Study Guide

The Life of Timon of Athens Dissatisfaction and Misanthropy

By William Shakespeare

Dissatisfaction and Misanthropy

Remember when Apemantus came to Timon's banquet and took every opportunity to point out how much he hates everyone? What's that guy's problem?

Well, he's not alone: by the end of Timon of Athens, Timon has become a misanthrope—someone who hates humanity—as well. Sure, he's been played. He totally has the right to get angry at the Senators and the noblemen who've used him for his wealth. But Timon takes it a step further: he just all-out, 100% hates everyone.

But why? If Timon stopped screaming and crying for a few seconds, he'd see that there are some perfectly decent people right in front of him. Why does he insist on going to extremes? He pretty much kills himself off to get back at the world. Why doesn't he do anything constructive about his situation?

Questions About Dissatisfaction and Misanthropy

  1. Why does Timon take his anger at his friends out on the world? Is it fair that he hates all people everywhere after what happened to him? Will he ever be satisfied again?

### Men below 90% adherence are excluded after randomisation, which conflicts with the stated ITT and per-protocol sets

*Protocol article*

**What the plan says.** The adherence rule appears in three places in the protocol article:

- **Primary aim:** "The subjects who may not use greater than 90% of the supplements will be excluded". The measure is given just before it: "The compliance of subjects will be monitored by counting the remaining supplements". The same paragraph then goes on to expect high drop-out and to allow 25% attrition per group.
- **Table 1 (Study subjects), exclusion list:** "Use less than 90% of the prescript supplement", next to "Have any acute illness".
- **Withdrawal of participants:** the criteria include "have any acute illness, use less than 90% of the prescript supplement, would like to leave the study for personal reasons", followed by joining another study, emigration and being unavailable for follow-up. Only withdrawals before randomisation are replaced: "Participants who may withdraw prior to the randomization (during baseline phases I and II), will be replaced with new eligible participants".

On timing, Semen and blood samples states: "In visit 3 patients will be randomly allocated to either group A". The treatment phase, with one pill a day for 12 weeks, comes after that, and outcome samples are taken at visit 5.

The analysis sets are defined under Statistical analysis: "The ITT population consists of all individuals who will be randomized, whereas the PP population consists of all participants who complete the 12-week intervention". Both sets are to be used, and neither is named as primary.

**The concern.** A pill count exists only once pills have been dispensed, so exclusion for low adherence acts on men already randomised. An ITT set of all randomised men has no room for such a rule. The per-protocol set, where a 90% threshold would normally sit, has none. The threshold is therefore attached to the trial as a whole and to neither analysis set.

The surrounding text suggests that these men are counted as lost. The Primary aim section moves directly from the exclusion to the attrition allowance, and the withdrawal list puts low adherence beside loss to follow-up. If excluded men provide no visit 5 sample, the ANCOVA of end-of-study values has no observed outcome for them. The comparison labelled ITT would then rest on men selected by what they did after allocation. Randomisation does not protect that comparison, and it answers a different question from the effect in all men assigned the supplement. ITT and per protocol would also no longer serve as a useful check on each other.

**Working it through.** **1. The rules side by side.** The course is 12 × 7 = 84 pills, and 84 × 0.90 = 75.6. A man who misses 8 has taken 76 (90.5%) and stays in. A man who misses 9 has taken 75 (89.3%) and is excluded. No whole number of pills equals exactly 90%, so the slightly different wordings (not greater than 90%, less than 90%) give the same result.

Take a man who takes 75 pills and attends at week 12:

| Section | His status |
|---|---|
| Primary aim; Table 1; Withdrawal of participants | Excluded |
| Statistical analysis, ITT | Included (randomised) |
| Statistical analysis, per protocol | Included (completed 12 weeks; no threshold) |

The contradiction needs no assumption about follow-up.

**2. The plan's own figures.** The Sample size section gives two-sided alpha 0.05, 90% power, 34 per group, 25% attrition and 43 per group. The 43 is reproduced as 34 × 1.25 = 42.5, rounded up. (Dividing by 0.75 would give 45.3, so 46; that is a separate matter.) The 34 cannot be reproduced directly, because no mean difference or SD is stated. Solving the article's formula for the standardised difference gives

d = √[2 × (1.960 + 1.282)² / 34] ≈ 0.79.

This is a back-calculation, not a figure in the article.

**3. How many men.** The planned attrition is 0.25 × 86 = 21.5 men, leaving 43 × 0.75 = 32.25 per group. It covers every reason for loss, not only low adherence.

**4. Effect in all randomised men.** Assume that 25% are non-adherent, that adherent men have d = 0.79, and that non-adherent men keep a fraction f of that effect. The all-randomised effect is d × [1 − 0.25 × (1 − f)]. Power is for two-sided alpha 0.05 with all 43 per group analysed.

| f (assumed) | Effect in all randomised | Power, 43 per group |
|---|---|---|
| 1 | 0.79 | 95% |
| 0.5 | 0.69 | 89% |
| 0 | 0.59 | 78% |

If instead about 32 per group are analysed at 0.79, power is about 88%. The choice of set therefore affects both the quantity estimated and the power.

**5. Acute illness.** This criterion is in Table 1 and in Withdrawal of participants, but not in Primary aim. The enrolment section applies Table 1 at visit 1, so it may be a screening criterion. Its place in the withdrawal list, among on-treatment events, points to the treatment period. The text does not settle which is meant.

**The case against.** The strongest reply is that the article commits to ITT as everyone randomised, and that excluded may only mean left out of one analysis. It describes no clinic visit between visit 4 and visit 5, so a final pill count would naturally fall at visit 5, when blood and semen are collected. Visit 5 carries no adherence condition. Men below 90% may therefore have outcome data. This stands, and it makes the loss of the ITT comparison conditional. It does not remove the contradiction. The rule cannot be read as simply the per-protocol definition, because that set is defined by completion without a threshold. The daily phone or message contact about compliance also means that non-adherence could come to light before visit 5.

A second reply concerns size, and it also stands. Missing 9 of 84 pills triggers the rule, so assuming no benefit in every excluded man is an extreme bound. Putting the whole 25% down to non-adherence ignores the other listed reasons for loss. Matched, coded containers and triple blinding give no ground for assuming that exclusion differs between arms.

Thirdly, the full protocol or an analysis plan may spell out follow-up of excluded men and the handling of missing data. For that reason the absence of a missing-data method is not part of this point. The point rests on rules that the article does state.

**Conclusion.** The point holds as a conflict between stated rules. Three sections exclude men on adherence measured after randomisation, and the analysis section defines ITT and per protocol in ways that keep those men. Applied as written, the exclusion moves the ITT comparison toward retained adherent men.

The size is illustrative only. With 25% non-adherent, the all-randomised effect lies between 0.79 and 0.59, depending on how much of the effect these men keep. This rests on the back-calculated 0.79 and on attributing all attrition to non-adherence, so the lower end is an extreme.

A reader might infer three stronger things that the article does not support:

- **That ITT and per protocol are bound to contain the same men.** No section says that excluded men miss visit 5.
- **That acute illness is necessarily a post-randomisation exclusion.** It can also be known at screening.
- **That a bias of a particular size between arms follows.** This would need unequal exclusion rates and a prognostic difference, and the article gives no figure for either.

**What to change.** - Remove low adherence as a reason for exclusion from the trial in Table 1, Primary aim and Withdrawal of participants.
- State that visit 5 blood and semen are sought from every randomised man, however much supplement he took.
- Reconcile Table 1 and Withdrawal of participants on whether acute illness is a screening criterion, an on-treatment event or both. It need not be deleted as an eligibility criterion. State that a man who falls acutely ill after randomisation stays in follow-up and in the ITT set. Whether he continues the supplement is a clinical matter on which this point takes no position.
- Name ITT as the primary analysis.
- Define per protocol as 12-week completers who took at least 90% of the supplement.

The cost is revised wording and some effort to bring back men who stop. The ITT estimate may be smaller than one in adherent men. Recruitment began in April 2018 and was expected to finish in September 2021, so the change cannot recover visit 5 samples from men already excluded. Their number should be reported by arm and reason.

2. What's the deal with Apemantus's anger? Is he justified in hating on everyone? How do his personal experiences differ from Timon's?
  3. How much can the play be understood as a study of misanthropy or dissatisfaction? What lesson does it teach about hating humanity?

Chew on This

Apemantus is more justified than Timon in his hatred for all mankind since he has never been loved by anyone but himself, ever.

Timon has the right to be spiteful to everyone; he was flattered and used for his money.